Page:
"I go to dead idle and sort of drift up on them and, just as I get within ten yards, their boat capsizes, flips them all out into the ocean and slides under. I step to the aft deck, open the door on the deck, put the ladder down and hold out the boat hook. Their boat's a goner, but they spend about sixty seconds in the water, and then they're on my deck, wet but very, very grateful."

"Amazing," I tell him. "Simply amazing."

"God was watching out for these guys. They had no radio. No inflatable. Nothing except some stinky life jackets.

"If the guy I'd lined up to crew hadn't flaked out this morning, I'd have been underway at least an hour earlier and tied up in Lauderdale with a serious cocktail.

"If I hadn't turned to put my beer in the holder at that precise instant, I wouldn't have seen them at all. And they'd have been four miles off shore in the Stream. The current would have taken them north much faster than they could have swum west. If they could have swum four miles in the open ocean to begin with."

"What happened after?"

"I got on the radio and called the Coat Guard. They had me hold station and sent a cutter out. They took the guys off and took them back to shore in Miami. I fired up the engines and came home. My dog was upset though. Ten hours without a chance to pee."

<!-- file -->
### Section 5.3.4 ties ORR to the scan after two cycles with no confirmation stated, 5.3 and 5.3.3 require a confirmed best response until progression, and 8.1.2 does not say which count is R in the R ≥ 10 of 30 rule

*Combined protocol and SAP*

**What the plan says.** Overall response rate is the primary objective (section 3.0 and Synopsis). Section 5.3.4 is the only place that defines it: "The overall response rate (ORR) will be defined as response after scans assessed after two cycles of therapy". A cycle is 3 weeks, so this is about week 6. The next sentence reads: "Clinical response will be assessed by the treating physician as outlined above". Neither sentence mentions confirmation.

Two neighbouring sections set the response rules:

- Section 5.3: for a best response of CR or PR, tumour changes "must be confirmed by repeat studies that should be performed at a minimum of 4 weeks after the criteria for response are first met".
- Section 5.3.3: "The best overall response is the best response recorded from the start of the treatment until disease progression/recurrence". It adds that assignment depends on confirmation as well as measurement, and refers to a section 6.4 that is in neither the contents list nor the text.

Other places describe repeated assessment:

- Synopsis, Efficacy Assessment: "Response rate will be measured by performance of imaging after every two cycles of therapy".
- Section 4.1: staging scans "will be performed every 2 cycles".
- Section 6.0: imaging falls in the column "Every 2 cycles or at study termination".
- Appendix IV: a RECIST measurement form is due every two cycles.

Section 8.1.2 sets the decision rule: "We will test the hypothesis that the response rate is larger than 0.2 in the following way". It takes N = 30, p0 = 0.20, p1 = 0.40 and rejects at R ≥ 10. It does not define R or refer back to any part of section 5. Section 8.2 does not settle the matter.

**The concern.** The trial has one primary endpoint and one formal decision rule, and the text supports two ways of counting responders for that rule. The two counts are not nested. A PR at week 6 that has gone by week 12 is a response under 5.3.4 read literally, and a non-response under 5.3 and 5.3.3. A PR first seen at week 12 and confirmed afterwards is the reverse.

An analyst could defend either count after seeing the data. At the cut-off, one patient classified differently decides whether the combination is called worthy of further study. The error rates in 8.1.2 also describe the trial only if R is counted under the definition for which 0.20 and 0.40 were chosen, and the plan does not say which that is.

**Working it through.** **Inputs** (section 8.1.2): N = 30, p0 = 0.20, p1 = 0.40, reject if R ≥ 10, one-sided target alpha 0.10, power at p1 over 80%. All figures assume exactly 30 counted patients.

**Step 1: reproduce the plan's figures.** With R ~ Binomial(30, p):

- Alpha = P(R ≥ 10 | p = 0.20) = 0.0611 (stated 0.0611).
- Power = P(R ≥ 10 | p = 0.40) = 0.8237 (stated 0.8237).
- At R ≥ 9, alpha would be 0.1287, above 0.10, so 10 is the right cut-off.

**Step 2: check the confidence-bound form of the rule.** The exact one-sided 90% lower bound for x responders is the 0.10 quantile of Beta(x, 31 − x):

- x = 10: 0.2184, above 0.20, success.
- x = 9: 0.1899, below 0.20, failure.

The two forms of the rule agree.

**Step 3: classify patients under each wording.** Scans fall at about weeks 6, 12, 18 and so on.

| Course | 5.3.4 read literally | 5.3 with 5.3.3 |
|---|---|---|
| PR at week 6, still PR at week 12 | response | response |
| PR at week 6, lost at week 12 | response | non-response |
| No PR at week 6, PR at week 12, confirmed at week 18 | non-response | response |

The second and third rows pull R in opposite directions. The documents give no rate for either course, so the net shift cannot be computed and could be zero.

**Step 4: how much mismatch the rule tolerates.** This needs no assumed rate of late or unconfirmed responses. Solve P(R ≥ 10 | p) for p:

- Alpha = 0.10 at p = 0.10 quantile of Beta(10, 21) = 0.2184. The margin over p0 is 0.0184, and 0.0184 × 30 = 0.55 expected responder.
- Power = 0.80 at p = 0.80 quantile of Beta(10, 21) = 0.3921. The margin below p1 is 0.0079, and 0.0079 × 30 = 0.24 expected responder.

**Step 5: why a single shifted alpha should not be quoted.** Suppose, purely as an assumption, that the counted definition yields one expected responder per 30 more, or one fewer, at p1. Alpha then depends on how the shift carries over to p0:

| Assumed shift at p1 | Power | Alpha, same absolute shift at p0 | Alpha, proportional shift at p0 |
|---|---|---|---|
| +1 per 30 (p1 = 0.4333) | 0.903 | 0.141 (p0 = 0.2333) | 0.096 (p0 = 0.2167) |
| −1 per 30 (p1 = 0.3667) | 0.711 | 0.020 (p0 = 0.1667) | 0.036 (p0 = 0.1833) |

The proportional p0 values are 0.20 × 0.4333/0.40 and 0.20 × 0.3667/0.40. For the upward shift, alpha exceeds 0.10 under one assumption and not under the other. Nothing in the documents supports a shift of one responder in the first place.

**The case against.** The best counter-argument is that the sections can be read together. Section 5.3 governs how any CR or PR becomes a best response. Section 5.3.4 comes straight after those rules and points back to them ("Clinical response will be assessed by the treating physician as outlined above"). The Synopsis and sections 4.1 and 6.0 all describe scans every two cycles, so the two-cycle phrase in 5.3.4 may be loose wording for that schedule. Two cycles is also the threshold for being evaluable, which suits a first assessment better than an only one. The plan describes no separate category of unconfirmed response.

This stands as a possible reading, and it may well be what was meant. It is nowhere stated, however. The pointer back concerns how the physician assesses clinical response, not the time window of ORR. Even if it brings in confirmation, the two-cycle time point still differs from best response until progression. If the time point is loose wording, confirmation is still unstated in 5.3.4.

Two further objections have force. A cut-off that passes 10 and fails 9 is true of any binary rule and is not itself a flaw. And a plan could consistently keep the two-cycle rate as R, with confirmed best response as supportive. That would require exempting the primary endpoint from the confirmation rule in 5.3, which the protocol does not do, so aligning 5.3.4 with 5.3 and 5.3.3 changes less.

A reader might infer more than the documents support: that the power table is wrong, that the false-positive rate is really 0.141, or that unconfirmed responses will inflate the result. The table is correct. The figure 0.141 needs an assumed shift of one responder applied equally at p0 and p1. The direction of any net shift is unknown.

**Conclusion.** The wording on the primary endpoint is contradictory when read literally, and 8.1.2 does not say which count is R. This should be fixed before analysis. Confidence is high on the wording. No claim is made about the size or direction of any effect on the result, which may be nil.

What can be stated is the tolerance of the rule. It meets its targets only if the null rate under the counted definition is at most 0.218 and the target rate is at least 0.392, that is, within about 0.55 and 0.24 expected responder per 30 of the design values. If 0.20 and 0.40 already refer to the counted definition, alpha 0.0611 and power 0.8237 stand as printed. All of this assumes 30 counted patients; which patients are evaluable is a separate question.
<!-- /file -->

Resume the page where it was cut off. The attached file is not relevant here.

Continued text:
"Monroe, you just saved three lives," I said.

He paused. "Yes," he said, "I guess you could say I probably did. Even though I had to do the run solo, I guess you could say it was a good day on the ocean after all."

The name of my friend's boat?

"Safety Meeting"


Posted by Vanderleun at July 10, 2014 1:59 AM
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"It is impossible to speak in such a way that you cannot be misunderstood." -- Karl Popper N.B.: Comments are moderated and may not appear immediately. Comments that exceed the obscenity or stupidity limits will be either edited or expunged.

I know you are not very surprised. But was he?

Posted by: jamzw at January 11, 2009 5:35 PM

Florida is the greatest, and your pal is, too.

Posted by: dr kill at January 11, 2009 7:43 PM

This is an amazing story. Your site is top shelf. Thanks for that. Very cool. Hope you won some kind of 'Blog Award', or whatever Bloggers seem to be blogging about nowadays. You surely deserve it.

Posted by: Grateful Boogliodemus at January 11, 2009 7:55 PM

Was Monroe ever bit by a dead bee, ala 'To Have and Have Not'?

Posted by: Carl H at January 11, 2009 8:21 PM

It's amazing, the things that seem so insignificant until suddenly, they're not.

Posted by: Julie at January 11, 2009 9:12 PM

Wow, an amazing story of in-the-nick-of-time-heroism, sharp eyes, split seconds, and prayers being answered out in the open ocean. I'm surprised, though, how hard it is to get someone to crew. I guess that's how it is in Florida, maybe, when going out on a boat may be relatively commonplace. I kept thinking, I would have loved to have gone with him!